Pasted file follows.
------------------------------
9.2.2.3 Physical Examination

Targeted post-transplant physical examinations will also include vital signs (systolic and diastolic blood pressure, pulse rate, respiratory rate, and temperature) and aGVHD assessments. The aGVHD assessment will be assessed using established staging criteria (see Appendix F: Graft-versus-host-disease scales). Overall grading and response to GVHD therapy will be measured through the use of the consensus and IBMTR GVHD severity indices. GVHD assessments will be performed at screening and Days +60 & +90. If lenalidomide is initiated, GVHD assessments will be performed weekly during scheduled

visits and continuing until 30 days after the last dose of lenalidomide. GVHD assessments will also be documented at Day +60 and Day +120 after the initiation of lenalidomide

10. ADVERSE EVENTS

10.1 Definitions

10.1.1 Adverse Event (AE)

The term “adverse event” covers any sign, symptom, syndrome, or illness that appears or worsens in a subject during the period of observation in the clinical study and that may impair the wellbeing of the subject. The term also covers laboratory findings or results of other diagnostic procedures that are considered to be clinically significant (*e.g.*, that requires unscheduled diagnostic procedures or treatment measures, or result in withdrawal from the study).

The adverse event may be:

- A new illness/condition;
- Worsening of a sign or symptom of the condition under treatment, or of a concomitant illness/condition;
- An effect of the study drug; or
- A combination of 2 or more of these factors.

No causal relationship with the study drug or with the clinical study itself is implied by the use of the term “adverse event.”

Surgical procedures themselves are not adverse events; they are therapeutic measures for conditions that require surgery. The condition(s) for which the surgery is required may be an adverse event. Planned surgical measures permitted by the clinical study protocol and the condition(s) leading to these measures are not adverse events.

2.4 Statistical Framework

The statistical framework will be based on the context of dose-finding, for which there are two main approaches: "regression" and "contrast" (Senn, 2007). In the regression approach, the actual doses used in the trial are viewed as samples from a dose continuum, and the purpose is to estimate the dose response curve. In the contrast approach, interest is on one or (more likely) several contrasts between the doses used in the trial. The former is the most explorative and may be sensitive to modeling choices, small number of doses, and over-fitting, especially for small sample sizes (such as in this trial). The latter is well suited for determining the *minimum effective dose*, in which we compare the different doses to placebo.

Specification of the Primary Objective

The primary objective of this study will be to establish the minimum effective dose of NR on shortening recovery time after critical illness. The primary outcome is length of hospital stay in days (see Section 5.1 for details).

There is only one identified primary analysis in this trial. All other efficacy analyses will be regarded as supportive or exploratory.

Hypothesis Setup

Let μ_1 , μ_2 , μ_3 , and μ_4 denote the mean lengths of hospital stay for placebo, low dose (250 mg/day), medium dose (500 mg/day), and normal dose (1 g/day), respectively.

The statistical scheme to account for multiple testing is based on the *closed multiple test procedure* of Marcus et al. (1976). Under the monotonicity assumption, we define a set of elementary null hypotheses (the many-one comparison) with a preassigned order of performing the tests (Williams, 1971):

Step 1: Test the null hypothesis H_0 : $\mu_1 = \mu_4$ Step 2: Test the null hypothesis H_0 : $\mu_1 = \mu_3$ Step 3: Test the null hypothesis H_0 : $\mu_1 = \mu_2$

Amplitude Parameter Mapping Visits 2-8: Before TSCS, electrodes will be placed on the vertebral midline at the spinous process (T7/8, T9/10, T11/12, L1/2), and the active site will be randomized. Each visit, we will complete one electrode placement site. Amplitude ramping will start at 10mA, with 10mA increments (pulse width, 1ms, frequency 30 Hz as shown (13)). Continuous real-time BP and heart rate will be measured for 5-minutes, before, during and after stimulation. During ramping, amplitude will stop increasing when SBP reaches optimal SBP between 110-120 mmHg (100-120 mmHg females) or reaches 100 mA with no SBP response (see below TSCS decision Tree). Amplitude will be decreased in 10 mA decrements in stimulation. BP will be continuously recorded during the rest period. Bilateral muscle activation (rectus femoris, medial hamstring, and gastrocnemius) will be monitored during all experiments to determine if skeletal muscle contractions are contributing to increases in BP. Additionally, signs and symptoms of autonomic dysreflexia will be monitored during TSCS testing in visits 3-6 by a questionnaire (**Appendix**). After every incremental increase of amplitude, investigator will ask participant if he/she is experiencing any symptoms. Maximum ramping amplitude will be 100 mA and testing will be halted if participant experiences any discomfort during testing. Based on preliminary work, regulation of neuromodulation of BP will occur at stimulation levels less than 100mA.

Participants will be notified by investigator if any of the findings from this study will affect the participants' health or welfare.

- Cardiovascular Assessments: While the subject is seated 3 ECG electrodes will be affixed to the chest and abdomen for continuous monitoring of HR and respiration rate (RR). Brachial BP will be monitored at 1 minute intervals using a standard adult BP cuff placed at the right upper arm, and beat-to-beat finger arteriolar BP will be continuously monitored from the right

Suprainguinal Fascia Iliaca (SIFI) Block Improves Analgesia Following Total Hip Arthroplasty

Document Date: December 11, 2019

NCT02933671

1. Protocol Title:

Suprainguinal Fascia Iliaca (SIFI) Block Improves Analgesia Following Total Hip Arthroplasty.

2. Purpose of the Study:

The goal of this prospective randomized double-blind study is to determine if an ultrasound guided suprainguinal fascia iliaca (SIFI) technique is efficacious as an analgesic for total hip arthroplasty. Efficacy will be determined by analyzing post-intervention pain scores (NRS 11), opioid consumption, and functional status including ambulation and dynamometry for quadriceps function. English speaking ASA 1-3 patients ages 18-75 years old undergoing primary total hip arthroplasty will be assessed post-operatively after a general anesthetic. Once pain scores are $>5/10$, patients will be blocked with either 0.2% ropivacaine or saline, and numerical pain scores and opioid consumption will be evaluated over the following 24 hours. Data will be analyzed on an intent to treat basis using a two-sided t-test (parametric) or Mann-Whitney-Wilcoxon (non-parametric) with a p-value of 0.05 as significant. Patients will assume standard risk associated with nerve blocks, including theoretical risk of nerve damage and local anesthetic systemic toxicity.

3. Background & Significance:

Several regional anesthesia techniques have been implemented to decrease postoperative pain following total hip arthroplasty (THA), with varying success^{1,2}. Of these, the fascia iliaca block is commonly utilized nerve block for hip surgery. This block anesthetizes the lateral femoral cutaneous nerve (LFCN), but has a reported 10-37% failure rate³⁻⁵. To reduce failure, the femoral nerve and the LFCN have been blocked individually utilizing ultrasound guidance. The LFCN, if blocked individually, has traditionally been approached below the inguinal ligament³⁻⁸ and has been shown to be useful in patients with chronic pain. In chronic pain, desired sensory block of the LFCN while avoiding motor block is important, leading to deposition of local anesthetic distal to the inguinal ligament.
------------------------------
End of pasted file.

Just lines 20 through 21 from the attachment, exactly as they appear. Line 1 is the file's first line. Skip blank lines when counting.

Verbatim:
Hypothesis Setup

Let μ_1 , μ_2 , μ_3 , and μ_4 denote the mean lengths of hospital stay for placebo, low dose (250 mg/day), medium dose (500 mg/day), and normal dose (1 g/day), respectively.